Journal directory listing - Volume 31-41 (1986-1996) - Volume 37 (1992)

Standards of Judicial Review on Laws Restincting Human Rights by the U.S. Supreme Court and the R.O.C. Justice Meeting -A Comparison of Theories and Practice Author: Yee-Ching Lee(Lecture, Department of Civic Education, National Taiwan Normal University)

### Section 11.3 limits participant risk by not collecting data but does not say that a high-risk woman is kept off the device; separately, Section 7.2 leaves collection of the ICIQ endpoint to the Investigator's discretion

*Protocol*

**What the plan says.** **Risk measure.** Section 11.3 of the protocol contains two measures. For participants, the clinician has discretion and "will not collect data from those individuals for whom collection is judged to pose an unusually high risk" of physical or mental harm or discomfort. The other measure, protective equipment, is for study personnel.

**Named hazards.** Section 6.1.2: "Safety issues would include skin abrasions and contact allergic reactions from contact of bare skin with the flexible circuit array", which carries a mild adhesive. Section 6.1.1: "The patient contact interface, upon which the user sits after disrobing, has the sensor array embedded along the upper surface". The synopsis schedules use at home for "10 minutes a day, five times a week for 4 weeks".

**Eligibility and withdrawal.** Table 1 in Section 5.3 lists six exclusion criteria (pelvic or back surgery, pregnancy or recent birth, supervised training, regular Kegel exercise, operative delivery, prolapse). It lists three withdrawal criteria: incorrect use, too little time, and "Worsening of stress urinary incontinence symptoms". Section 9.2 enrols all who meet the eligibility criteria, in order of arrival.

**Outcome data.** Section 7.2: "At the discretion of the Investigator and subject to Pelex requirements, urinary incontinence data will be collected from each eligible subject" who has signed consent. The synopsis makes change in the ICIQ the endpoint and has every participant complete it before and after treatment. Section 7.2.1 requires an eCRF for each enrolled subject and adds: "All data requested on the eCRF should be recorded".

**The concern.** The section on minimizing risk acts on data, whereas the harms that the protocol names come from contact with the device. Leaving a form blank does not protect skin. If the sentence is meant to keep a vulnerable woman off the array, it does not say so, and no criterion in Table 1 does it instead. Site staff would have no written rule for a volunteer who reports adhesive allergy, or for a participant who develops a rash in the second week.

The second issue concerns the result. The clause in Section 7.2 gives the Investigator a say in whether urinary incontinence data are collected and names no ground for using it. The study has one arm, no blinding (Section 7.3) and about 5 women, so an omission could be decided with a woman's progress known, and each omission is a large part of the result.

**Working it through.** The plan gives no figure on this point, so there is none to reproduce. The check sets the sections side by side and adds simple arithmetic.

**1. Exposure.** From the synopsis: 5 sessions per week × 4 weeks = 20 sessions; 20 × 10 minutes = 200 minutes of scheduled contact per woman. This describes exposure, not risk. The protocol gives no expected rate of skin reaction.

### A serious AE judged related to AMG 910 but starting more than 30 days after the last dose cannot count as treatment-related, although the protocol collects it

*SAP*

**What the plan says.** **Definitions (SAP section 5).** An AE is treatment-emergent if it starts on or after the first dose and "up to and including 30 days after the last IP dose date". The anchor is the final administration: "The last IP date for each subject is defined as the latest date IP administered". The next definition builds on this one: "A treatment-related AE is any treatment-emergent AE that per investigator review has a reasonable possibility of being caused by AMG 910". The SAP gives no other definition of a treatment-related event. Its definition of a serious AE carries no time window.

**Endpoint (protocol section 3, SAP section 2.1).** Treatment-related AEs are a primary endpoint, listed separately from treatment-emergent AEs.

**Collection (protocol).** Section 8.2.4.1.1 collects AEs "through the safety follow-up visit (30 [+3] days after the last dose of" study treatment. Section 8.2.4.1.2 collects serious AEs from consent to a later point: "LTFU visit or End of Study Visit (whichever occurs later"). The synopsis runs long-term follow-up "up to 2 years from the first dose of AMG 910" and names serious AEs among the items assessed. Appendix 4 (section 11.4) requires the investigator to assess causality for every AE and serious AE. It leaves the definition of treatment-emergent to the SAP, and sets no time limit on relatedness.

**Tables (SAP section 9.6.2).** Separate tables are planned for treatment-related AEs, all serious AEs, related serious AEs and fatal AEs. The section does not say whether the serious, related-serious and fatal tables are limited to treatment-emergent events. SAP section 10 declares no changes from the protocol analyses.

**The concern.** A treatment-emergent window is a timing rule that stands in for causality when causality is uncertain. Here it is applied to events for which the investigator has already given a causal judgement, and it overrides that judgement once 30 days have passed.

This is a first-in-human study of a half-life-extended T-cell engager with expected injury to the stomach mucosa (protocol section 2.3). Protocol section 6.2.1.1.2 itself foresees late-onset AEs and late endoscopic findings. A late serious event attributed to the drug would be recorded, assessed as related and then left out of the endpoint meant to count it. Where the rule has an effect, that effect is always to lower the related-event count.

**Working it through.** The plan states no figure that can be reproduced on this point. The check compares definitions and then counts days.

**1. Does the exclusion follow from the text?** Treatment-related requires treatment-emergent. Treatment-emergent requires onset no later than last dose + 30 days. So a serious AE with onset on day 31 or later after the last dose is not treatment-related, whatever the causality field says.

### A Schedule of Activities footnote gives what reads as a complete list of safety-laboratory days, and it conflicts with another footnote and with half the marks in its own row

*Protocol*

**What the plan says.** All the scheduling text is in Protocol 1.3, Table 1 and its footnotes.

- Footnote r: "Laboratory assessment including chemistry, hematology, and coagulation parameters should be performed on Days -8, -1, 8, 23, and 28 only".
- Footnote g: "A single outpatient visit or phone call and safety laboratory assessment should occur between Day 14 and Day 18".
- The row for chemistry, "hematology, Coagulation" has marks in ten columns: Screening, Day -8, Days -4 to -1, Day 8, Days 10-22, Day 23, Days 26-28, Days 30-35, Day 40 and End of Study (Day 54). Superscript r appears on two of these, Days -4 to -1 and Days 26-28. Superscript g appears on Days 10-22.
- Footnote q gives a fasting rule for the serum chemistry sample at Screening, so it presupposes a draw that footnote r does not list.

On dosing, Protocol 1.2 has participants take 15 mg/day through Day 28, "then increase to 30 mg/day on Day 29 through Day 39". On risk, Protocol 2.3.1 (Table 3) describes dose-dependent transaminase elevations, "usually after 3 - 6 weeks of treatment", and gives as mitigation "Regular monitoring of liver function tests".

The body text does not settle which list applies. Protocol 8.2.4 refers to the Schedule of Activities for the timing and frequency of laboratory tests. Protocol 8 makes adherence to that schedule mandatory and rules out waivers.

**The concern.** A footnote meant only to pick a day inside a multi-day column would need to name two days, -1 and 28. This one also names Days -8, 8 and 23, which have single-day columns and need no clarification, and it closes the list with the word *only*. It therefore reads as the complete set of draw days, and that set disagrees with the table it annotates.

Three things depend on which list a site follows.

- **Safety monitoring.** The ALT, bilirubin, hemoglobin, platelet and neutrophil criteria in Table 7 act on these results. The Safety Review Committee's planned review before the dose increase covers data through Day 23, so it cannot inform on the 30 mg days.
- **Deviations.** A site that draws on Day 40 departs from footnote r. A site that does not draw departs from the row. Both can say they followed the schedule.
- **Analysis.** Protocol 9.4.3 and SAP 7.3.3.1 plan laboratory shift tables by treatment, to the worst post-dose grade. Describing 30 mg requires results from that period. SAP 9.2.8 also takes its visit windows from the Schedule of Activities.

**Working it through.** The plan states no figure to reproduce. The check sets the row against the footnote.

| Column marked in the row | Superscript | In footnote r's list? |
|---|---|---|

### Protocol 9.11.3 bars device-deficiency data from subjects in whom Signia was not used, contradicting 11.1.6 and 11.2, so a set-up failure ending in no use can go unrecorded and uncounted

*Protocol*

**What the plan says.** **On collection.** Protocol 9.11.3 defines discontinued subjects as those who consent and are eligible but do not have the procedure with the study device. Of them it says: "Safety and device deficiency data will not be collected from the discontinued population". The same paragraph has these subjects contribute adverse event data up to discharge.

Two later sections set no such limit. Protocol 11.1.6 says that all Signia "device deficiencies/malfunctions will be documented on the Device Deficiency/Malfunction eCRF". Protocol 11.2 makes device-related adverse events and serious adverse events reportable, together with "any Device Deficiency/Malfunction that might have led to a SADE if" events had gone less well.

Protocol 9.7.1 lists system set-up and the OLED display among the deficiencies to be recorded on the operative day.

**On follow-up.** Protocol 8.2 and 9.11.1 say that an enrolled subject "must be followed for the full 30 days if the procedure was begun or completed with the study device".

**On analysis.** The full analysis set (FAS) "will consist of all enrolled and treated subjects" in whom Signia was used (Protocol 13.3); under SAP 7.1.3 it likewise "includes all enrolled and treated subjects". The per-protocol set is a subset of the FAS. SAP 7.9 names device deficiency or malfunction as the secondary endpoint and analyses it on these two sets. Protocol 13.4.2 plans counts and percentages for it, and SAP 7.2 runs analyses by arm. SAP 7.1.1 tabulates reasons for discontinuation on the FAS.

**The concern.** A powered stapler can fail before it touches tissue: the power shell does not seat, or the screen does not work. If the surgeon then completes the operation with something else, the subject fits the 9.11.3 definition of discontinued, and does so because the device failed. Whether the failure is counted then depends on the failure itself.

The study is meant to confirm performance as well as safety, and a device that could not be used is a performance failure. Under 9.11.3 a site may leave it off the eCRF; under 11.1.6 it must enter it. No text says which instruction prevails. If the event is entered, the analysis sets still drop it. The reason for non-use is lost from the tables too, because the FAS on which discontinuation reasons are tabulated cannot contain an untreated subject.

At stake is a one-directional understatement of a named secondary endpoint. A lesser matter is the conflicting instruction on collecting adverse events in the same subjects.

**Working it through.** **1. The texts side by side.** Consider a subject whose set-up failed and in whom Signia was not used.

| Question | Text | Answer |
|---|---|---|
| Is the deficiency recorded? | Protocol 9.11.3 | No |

The Chinese Constitution gurantees the people numerous fundamental human rights, which are listed in Chapter 2 of the Constitution. The 23th Clause of it mandates that no law shall be made to abridge these rights except for the necessi-ty of such important govermental rights such as protecting freedom of other peo-ple, preventing clear and present danger, keeping societal order or promoting pub-lic welfare. Standards of judicial review are not clearly articulated in opinion is-sued by the Justice Meeting. Whereas, Standards developed by the U.S. Supreme Courts has been clearly articulated in cases finding laws unconstitutional. The theories and methodology behind them may offer some insight into probable ways of the Chinese judicial review's development.

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